Category Archives: business

Cape Wind Leases Might Be Granted By 2013

Via HuffPo

A vast expanse of ocean south of Martha’s Vineyard and Nantucket could be leased for offshore wind energy by the end of 2013, according to a timeline laid out by federal officials Tuesday.

“We’re going to shoot to have that lease sale in that fall time period,” Maureen Bornholdt, renewable energy program manager for the U.S. Interior Department’s Bureau of Ocean Energy Management, said during a public meeting in Boston.

The estimated time frame for leasing means that selected wind energy developers would have until about the end of 2018 to submit construction and operations plans and potentially an additional 20 years to produce wind energy from the leased areas, Bornholdt said. The leasing plan does not affect Cape Wind, the proposed Nantucket Sound wind farm, which has already been awarded a lease by the federal government.

For Massachusetts, which under Gov. Deval Patrick set an aggressive goal of having 2,000 megawatts of wind energy — most coming from offshore — by 2020, the timing of the leasing process is a potential, if necessary, setback.

“It’s hard to speculate whether this will impact our goals,” Massachusetts Executive Office of Energy and Environmental Affairs spokeswoman Krista Selmi said after Tuesday’s meeting.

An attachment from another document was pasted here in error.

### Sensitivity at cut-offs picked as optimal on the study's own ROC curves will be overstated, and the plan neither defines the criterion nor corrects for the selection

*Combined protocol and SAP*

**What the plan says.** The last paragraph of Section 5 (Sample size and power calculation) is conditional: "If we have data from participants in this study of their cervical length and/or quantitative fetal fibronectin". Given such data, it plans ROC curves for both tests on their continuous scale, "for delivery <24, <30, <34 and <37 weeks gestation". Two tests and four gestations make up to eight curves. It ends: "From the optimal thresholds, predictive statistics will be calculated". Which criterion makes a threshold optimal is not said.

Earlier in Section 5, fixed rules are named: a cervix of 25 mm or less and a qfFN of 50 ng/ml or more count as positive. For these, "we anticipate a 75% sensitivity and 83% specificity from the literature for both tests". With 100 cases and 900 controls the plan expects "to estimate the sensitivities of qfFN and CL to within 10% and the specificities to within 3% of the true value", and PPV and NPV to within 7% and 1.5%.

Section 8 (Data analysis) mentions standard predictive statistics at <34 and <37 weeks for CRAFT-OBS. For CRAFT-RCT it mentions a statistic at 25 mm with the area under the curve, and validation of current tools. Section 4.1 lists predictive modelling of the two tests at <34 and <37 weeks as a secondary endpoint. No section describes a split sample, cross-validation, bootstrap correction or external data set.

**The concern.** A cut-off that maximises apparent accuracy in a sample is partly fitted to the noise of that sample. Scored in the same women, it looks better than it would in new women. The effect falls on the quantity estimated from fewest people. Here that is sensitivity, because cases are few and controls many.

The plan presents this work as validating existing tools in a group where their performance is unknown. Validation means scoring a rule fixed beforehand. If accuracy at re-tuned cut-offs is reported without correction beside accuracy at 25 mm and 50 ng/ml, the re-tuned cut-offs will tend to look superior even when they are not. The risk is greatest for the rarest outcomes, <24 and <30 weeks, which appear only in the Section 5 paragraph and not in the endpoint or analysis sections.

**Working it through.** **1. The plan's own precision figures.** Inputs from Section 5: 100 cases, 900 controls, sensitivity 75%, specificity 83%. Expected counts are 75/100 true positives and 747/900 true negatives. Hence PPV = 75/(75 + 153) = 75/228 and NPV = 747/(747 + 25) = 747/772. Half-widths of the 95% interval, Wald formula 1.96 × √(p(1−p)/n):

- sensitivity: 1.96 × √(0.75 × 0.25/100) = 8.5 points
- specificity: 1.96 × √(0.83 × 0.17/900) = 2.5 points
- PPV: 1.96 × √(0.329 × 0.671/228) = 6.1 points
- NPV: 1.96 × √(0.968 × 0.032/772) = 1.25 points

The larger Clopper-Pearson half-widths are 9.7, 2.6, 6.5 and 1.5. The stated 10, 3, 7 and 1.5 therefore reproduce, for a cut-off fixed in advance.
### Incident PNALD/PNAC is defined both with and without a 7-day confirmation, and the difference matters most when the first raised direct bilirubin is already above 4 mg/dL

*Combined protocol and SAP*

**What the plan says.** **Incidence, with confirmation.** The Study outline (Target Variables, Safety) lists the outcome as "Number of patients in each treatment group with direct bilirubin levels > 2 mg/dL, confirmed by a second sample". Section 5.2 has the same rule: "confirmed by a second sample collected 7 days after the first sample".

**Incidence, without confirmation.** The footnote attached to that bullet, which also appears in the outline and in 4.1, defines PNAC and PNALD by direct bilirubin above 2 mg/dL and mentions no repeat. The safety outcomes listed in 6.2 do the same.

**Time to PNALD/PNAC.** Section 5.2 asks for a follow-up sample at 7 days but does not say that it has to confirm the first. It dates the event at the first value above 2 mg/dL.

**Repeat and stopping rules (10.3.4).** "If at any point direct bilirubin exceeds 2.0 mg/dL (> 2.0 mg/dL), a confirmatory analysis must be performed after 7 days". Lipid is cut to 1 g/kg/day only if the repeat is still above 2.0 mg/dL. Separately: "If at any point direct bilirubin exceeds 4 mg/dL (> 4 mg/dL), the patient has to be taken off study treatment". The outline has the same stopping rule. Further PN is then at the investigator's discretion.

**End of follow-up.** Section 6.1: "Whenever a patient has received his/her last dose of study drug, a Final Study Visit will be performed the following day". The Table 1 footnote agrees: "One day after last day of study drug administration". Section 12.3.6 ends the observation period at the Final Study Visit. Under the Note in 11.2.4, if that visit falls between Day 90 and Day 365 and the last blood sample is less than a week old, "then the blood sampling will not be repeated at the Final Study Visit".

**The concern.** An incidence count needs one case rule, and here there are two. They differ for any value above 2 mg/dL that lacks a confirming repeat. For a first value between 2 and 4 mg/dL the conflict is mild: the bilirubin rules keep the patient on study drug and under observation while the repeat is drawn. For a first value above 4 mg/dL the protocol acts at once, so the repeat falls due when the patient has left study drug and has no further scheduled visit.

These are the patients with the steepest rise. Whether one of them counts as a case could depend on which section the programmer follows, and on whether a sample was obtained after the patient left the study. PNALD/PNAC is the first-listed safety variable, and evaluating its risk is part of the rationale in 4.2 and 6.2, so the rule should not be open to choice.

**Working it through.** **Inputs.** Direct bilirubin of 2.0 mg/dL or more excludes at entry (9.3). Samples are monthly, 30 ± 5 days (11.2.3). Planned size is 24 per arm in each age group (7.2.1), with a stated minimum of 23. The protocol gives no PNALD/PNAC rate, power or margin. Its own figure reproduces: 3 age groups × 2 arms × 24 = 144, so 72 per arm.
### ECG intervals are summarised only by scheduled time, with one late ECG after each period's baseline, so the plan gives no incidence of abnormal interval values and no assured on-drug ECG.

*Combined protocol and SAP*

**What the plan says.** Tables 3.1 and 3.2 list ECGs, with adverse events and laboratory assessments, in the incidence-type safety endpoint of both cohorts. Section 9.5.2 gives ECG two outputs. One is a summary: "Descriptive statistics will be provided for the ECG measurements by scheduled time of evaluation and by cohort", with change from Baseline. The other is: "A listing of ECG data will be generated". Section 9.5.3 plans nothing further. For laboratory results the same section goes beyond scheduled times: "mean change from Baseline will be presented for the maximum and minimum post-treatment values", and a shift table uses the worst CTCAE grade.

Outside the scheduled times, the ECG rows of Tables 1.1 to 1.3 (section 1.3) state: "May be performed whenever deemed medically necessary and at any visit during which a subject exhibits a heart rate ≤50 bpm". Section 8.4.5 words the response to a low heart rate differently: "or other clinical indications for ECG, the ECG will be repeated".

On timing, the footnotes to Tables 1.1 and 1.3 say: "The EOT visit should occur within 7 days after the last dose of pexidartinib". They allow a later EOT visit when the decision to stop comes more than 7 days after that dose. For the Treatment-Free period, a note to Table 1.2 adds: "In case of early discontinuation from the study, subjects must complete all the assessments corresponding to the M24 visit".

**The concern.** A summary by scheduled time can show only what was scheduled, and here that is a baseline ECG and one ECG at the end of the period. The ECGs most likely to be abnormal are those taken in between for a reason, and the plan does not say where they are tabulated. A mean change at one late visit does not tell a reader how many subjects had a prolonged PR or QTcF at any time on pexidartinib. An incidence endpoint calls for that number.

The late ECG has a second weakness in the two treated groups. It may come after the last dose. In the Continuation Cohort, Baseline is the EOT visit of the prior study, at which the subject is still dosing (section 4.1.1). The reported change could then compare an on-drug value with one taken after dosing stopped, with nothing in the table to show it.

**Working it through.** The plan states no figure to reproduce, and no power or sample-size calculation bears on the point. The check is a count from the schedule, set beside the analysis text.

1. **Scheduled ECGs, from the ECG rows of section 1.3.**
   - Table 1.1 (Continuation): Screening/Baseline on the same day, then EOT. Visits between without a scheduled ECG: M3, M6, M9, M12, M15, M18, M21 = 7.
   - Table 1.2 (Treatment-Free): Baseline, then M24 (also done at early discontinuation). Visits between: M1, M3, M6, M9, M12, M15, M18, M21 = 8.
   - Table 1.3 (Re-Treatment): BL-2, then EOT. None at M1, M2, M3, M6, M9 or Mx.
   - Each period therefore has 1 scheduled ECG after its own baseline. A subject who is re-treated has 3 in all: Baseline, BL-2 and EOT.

Wind Turbines Survive Super Storm Sandy

Good to see that modern wind turbines can survive even very violent storms. We will need designs like this as extreme weather becomes a more common event.

Read the entire story here.

 

The clean-up is in full swing on the east coast as a result of hurricane Sandy. The majority of people who lost power during the storm have had their electricity restored. Yet is there a better way to keep the lights on during a major weather event? Wind power might just be the answer. Several wind energy companies have said that their turbines, directly in the path of the hurricane remained operational and undamaged.

Northern Power Systems said 74 of its wind turbines remained standing, undamaged and performed safely. The turbines were designed that when each turbine detected high force winds, it automatically entered safe mode. When conditions returned to normal, each turbine began generating electricity again.

“The losses experienced from Hurricane Sandy are a tragic reminder of how powerful nature can be,” said Troy Patton, Northern Power Systems president and CEO. “Many of our turbines, from the Caribbean to the eastern seaboard of the US, were directly in the path of Hurricane Sandy, but none were damaged by the high winds. At Northern Power Systems, we have the experience and commitment to continue to make products that are safe and reliable.”